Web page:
Positron emission tomography evaluation of residual radiographic abnormalities in postchemotherapy germ cell tumor patients

A. W. Stephens, R. Gonin, G. D. Hutchins, L. H. Einhorn

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Abstract

Purpose: This study was performed to assess the ability of positron emission tomography (PET) to differentiate residual radiographic abnormalities in postchemotherapy nonseminomatous germ cell tumor (GCT) patients. Materials and Methods: Thirty patients with nonseminomatous GCT were evaluated with PET scans before surgical resection of a residual mass or masses. Standardized uptake values (SUV) were calculated for the region of maximal 2-fluoro-2-deoxyglucose (FDG) uptake and compared with histologic findings. Results: Eleven patients had necrosis/fibrosis in the resected specimen, 15 had teratoma, and four viable GCT. The median SUV for the necrosis/fibrosis group was 2.86, teratoma 3.07, and viable GCT 8.81. A significant association between SUV and histology was found when comparing viable GCT versus necrosis/fibrosis plus teratoma (P = .004). Patients with an SUV greater than 5 were 75 times more likely to have viable cancer than teratoma or necrosis/fibrosis (odds ratio; 95% confidence interval, 3.66 to 1,536). PET did not differentiate necrosis/fibrosis from teratoma. However, PET was able to differentiate viable GCT from residual necrosis/fibrosis or teratoma. Conclusion: PET-FDG imaging can be useful for detection of residual viable carcinoma following chemotherapy in nonseminomatous GCT patients with residual masses. It may be a valuable adjunct in the determination of which patients should undergo postchemotherapy resection.

Original languageEnglish (US)
Pages (from-to)1637-1641
Number of pages5
JournalJournal of Clinical Oncology
Volume14
Issue number5
DOIs
StatePublished - May 1996

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Germ Cell and Embryonal Neoplasms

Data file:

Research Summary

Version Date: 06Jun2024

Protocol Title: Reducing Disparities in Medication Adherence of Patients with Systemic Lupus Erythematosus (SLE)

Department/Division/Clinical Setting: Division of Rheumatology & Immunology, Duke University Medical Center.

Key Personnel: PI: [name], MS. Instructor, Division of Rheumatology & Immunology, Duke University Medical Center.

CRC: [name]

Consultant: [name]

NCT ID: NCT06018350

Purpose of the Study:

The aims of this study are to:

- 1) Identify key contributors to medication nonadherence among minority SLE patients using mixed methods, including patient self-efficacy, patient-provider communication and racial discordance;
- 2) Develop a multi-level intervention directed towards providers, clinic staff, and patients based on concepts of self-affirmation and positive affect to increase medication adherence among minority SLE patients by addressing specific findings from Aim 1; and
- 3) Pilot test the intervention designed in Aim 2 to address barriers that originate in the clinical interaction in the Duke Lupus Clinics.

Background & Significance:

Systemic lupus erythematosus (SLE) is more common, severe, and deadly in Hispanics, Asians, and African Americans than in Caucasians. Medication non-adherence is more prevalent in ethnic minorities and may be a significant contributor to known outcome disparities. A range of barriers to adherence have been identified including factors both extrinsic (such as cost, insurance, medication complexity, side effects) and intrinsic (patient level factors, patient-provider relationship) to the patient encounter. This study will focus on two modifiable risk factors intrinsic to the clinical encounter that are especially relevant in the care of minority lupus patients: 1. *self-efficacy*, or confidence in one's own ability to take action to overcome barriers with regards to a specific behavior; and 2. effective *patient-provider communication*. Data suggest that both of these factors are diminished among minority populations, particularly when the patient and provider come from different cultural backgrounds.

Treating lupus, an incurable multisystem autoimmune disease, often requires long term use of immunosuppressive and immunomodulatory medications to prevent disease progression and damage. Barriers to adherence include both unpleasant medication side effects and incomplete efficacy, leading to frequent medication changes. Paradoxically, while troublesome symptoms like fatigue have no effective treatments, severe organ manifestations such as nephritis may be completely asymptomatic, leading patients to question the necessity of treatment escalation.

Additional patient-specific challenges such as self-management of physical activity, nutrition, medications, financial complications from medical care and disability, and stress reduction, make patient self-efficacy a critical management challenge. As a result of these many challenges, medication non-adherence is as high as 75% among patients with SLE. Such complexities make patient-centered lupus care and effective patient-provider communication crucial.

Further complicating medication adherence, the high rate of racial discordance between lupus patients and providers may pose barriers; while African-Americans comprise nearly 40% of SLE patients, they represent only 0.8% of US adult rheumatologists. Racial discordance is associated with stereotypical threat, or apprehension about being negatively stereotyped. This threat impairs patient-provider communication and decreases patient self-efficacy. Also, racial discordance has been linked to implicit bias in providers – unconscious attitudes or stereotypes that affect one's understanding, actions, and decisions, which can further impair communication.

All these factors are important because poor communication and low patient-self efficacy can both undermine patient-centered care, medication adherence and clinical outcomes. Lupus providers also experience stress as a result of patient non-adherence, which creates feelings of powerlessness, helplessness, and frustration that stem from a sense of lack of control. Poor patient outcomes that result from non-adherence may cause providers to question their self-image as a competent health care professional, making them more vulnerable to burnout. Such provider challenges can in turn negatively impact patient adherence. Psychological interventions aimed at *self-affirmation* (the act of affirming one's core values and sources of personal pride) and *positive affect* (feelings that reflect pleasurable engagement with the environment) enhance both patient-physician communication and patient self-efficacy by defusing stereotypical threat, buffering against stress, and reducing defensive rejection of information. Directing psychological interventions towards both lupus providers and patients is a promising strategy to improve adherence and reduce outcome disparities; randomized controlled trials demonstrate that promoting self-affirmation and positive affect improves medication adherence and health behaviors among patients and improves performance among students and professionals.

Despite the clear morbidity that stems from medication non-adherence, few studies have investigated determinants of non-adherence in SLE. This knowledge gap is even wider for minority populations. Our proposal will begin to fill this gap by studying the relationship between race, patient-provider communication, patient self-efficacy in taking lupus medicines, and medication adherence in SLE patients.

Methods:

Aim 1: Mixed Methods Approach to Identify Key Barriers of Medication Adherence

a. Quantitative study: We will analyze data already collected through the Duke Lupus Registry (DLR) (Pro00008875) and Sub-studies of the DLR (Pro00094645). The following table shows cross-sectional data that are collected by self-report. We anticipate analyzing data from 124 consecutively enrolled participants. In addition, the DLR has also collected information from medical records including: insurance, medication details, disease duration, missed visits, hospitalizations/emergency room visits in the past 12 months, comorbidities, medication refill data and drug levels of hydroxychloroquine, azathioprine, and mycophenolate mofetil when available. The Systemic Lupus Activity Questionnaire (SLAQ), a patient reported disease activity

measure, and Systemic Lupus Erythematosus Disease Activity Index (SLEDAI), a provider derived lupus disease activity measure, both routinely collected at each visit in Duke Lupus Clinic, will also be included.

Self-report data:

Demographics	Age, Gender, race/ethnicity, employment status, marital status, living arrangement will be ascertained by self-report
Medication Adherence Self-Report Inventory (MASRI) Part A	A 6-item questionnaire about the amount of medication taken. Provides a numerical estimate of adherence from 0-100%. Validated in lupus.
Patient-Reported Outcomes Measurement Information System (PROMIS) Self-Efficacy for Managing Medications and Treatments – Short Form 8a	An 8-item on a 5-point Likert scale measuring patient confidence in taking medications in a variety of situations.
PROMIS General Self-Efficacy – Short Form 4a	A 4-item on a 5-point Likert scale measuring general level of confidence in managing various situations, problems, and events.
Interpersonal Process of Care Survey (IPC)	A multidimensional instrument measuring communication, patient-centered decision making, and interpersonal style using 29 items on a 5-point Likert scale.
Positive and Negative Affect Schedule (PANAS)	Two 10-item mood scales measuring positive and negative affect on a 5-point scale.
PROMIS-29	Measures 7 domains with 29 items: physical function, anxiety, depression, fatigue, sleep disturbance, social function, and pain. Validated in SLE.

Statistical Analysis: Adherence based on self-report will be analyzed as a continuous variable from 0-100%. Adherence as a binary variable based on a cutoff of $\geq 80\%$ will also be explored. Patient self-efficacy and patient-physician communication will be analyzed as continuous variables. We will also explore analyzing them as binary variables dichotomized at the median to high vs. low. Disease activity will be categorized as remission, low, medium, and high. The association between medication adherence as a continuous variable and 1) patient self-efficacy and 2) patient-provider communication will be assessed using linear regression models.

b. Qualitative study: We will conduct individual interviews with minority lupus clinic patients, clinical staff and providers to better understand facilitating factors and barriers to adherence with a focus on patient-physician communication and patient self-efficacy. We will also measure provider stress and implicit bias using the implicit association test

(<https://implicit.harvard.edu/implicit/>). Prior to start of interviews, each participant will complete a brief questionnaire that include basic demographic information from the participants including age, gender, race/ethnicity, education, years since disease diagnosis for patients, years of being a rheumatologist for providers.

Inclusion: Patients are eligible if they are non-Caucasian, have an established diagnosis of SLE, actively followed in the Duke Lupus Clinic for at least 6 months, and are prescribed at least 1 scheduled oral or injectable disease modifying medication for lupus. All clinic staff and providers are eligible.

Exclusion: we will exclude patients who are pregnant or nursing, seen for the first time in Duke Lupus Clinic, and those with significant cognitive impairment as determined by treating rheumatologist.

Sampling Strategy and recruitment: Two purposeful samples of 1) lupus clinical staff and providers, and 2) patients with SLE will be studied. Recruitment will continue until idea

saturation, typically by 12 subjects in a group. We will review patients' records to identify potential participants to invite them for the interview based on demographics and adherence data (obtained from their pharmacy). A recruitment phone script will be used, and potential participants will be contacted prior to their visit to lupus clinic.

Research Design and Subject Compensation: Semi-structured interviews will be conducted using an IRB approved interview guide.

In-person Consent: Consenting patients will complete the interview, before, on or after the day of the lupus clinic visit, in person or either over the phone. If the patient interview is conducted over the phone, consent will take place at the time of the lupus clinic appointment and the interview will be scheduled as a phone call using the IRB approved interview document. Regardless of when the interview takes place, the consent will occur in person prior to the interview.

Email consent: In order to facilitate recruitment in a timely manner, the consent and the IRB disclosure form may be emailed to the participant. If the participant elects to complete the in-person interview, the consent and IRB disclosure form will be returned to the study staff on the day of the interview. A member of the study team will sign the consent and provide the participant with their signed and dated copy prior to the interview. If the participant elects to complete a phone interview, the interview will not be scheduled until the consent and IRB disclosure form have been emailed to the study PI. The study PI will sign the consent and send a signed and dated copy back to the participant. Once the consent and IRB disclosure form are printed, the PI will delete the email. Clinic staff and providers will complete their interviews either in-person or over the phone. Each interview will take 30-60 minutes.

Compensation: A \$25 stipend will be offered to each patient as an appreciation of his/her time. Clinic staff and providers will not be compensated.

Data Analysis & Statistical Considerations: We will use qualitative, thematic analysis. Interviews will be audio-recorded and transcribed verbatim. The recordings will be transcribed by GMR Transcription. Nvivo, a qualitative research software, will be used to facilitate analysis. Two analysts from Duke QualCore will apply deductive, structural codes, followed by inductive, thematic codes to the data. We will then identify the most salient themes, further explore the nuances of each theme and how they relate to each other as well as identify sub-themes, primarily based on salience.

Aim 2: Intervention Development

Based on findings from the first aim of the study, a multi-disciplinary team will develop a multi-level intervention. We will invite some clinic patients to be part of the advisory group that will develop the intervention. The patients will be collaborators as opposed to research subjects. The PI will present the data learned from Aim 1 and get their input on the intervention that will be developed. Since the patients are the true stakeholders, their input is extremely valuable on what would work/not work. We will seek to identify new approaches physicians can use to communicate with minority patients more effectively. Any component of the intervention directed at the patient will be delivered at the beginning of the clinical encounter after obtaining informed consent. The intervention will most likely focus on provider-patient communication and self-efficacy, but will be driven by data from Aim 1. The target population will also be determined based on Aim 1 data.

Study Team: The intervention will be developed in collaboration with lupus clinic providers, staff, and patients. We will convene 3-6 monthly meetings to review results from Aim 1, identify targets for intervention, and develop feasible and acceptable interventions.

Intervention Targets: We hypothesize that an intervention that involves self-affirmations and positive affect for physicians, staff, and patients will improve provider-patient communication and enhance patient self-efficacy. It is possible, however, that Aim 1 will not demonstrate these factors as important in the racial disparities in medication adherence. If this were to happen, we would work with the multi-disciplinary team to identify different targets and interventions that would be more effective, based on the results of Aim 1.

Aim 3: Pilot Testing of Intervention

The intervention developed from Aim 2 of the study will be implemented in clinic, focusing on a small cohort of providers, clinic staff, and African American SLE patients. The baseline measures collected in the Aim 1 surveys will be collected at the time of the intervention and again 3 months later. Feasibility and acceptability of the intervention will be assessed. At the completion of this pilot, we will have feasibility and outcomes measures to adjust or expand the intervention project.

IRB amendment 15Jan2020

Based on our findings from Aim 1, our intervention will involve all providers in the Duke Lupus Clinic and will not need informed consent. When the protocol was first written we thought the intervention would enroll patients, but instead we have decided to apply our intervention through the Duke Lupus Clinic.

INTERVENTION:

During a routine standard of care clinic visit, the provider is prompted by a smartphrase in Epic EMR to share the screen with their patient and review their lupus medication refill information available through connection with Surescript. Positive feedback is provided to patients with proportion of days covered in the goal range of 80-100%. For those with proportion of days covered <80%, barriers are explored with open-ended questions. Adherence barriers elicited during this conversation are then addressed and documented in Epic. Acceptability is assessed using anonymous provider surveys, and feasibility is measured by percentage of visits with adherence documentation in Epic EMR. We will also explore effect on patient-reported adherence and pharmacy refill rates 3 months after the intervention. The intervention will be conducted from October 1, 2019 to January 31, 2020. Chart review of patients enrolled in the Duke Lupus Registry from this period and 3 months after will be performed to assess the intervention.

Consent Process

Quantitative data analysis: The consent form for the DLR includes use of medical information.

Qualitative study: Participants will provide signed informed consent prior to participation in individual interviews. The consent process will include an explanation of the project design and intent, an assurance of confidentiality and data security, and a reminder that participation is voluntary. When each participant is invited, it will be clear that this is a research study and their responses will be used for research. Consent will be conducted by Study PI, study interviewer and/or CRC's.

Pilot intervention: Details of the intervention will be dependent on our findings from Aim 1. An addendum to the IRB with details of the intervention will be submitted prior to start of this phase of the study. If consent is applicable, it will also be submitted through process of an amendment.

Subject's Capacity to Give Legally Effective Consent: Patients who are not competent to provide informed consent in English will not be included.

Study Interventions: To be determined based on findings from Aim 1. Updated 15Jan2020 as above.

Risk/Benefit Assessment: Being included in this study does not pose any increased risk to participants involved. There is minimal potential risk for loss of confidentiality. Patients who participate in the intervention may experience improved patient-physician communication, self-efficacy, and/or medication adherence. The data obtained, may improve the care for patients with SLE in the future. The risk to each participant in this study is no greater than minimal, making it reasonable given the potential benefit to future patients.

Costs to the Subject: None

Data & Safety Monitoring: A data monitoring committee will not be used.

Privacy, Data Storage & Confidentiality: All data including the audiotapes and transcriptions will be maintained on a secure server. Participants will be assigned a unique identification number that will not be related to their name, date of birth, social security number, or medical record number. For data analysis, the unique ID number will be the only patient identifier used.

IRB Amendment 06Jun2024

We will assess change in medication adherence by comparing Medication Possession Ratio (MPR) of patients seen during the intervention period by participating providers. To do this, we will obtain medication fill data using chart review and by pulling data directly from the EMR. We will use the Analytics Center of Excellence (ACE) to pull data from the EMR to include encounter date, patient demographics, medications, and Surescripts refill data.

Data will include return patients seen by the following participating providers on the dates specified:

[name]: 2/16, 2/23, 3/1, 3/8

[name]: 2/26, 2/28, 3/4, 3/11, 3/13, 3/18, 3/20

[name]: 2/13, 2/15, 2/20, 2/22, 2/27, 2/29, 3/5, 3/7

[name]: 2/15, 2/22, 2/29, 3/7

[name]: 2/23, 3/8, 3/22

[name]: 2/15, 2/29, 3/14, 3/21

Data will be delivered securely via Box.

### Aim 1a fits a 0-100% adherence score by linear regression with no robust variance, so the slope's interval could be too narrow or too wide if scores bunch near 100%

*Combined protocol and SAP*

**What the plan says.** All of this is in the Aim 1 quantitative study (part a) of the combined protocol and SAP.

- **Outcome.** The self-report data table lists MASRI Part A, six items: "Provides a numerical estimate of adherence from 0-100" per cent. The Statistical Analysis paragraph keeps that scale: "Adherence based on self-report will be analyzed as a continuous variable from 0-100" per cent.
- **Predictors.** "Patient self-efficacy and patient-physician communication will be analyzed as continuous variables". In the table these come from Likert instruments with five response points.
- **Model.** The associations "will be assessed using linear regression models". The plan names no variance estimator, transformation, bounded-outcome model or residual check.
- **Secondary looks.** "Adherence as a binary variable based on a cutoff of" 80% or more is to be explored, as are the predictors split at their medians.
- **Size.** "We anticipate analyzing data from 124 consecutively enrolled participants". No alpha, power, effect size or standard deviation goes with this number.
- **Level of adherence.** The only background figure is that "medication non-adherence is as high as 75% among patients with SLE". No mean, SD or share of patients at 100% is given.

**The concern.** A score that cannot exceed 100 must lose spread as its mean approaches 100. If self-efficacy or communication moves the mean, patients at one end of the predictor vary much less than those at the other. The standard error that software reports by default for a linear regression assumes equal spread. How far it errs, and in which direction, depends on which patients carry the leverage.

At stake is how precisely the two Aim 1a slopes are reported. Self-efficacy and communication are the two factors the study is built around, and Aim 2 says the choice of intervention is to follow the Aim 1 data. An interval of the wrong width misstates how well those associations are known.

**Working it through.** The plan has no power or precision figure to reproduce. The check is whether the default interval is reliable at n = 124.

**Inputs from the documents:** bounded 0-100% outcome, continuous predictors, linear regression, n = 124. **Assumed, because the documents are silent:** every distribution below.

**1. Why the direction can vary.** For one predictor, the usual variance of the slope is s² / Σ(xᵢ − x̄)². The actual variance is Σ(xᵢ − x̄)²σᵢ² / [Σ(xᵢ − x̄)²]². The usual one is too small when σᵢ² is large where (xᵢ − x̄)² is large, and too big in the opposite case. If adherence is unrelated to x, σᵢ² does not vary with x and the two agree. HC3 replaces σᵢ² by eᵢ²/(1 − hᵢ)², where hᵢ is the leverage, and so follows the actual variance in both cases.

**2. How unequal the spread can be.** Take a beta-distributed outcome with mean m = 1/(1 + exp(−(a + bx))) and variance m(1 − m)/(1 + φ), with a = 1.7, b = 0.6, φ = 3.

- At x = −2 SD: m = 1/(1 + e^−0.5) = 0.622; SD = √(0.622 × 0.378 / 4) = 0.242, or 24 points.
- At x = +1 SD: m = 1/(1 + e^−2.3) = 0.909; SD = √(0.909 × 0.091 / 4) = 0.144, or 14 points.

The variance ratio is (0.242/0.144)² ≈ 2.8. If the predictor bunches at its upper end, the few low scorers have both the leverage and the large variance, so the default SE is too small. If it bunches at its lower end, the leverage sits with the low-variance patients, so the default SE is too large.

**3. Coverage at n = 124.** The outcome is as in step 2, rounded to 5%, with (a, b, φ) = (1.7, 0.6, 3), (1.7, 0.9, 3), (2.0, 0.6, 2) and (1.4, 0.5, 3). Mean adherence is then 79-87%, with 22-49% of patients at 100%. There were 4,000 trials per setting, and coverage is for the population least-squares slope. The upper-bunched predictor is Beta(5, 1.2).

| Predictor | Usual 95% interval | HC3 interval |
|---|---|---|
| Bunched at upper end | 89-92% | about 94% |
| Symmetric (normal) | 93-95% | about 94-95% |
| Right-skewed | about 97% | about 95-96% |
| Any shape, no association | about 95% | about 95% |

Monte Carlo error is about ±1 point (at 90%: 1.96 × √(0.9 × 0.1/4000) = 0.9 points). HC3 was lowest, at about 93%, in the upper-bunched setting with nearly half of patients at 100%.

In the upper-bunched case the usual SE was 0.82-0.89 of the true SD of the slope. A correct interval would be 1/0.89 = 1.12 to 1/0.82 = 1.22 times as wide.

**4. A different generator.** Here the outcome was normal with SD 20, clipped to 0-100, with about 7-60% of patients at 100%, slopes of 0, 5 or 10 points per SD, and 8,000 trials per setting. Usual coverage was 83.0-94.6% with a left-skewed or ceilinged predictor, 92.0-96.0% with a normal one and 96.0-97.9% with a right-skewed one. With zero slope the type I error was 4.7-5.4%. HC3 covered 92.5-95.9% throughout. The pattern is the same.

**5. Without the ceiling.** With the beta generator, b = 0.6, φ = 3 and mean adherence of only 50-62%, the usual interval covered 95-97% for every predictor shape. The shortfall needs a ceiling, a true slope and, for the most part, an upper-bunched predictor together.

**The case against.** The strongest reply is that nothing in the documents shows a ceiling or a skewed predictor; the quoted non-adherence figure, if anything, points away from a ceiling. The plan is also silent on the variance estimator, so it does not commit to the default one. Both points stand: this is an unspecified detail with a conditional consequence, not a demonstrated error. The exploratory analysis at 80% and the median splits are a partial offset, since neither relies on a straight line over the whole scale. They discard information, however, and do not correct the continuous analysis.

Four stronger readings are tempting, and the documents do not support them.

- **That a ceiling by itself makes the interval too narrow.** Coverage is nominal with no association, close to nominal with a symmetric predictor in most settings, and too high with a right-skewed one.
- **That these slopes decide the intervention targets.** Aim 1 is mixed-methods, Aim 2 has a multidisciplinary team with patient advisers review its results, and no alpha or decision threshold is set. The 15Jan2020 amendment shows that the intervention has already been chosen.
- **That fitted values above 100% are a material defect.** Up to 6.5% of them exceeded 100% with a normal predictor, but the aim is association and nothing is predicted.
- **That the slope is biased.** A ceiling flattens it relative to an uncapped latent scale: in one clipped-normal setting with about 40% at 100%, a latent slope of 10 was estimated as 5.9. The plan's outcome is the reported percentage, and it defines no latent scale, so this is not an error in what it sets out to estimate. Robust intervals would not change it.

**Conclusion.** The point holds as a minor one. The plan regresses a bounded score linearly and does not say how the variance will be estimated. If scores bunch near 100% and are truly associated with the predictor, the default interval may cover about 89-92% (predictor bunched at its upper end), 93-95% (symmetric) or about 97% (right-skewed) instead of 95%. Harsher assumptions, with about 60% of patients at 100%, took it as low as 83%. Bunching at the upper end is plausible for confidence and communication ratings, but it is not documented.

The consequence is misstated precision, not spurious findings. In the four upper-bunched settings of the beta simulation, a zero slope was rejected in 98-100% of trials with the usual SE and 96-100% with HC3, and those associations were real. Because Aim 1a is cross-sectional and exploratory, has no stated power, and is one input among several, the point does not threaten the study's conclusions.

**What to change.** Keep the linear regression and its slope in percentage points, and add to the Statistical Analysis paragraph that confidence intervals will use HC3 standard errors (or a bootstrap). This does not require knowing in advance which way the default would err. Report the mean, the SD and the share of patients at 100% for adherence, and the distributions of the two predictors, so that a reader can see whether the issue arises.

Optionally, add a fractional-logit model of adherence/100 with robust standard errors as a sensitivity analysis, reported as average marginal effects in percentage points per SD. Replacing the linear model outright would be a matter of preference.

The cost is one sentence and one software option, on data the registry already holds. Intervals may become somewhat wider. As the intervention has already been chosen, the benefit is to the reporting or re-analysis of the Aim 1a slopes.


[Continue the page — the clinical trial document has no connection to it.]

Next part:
Teratoma
Positron-Emission Tomography
Fibrosis
Necrosis
Fluorodeoxyglucose F18
Histology
Odds Ratio
Confidence Intervals
Carcinoma
Drug Therapy
Nonseminomatous germ cell tumor
Neoplasms

ASJC Scopus subject areas

  • Oncology
  • Cancer Research

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Positron emission tomography evaluation of residual radiographic abnormalities in postchemotherapy germ cell tumor patients. / Stephens, A. W.; Gonin, R.; Hutchins, G. D.; Einhorn, L. H.

In: Journal of Clinical Oncology, Vol. 14, No. 5, 05.1996, p. 1637-1641.

Research output: Contribution to journalArticle

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abstract = "Purpose: This study was performed to assess the ability of positron emission tomography (PET) to differentiate residual radiographic abnormalities in postchemotherapy nonseminomatous germ cell tumor (GCT) patients. Materials and Methods: Thirty patients with nonseminomatous GCT were evaluated with PET scans before surgical resection of a residual mass or masses. Standardized uptake values (SUV) were calculated for the region of maximal 2-fluoro-2-deoxyglucose (FDG) uptake and compared with histologic findings. Results: Eleven patients had necrosis/fibrosis in the resected specimen, 15 had teratoma, and four viable GCT. The median SUV for the necrosis/fibrosis group was 2.86, teratoma 3.07, and viable GCT 8.81. A significant association between SUV and histology was found when comparing viable GCT versus necrosis/fibrosis plus teratoma (P = .004). Patients with an SUV greater than 5 were 75 times more likely to have viable cancer than teratoma or necrosis/fibrosis (odds ratio; 95{\%} confidence interval, 3.66 to 1,536). PET did not differentiate necrosis/fibrosis from teratoma. However, PET was able to differentiate viable GCT from residual necrosis/fibrosis or teratoma. Conclusion: PET-FDG imaging can be useful for detection of residual viable carcinoma following chemotherapy in nonseminomatous GCT patients with residual masses. It may be a valuable adjunct in the determination of which patients should undergo postchemotherapy resection.",
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